As a girl, I was bright, enthusiastic, and deeply empathetic. As I grew, I daydreamed and was unorganized, but my grades were good. I even took advanced classes in high school. With friends, I could be silly, excited, perhaps moody, and chatty. But, because I was not hyper and disruptive, no one had much problem with me. I was an undiagnosed girl with ADD.
This is the story of many girls.
ADHD boys more often present as hyper and disruptive and get professional attention because the adults in their lives are desperate for help. Skills training can be available for the parents and child which offer studying, behavior, and organization. Meditation or yoga and diet changes might be employed. Perhaps medication can be made available to help their focus and increase grades.
ADD medicine engages the prefrontal cortex for performing executive functions, i.e., a lot of what these children are unable to access with organization and discipline without meds. Brain scans have even shown the difference of this region of the brain in ADD children with and without medication. Without medicine, this regions under performs next to neuro-typical brains. And, on medication, the brain is more engaged! In addition, studies are beginning to reveal that some intervention like meditation, yoga, or medication can keep many boys from self-medicating, which often turns into addictions later in high school and college.
But, what happens to the girls? Girls are passed over and judged for not performing up to their potential. They are also susceptible to addictions. Until they find illegal drugs, caffeine artificially helps focus and the executive functioning skills needed to do dishes, taxes, organize a room, or do homework. I personally drank TAB to push my brain to engage.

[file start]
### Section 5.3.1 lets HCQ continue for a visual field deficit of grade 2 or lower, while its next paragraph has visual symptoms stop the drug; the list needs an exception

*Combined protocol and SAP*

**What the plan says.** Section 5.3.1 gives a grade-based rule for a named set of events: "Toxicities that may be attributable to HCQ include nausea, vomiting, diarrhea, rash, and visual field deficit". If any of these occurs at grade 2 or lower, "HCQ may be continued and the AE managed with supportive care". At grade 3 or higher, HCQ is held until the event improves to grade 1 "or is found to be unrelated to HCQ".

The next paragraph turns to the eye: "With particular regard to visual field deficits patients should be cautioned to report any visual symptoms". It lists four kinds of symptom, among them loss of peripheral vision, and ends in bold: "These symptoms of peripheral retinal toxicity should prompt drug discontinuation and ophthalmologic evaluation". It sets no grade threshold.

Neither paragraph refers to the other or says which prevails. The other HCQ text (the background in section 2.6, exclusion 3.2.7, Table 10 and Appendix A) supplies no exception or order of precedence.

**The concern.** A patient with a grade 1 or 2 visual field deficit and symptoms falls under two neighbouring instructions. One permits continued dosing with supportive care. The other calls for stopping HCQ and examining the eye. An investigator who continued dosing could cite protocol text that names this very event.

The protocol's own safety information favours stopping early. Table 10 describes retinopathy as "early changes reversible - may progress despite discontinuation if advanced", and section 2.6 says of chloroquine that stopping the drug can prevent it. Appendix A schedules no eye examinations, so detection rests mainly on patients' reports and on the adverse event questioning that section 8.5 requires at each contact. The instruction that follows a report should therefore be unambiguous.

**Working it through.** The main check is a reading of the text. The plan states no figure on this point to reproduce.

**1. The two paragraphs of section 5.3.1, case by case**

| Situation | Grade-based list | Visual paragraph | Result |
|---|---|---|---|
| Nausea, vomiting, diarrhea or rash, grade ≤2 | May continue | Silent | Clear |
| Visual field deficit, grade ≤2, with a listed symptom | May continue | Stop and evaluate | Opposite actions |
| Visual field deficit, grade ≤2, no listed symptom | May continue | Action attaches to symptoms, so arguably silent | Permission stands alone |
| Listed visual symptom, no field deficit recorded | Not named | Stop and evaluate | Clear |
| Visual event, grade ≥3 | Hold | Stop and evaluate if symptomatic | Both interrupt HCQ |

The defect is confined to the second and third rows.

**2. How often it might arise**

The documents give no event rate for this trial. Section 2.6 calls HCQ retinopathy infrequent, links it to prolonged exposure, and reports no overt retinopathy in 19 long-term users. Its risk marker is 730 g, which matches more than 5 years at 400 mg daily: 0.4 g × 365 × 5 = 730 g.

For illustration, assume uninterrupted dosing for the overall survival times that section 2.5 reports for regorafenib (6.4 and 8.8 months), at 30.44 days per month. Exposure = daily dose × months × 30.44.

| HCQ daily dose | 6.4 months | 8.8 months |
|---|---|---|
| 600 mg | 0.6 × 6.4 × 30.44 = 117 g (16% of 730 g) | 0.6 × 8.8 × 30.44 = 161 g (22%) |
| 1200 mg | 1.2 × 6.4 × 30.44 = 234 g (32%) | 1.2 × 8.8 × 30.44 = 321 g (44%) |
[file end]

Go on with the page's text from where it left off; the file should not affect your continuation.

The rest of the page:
As girls age, school organization becomes more unmanageable, grades slip, and they begin to believe they are stupid. Depression, anxiety, and feelings of inadequacy build within the disorder of their lives.
These girls are often being overlooked, and slip through the cracks of society. Why? Because we are most often smart, well behaved, and cause no real problems to anyone.
ADD girls generally get good grades. It’s messy, we don’t follow directions precisely, and we take twice as long on our homework as others. We are told that if we tried harder, we would do better. Then, we are judged for being overwhelmed and missing the mark on societal demands for the feminine, and we begin to feel increasingly like outsiders.
In hindsight, I would be angry had my parents been able to give me professional help with homework and medication (I’m not promoting, but this is my story) but refused. Since no one knew what ADD was, and medicine was unavailable, I remained undiagnosed until well into adulthood.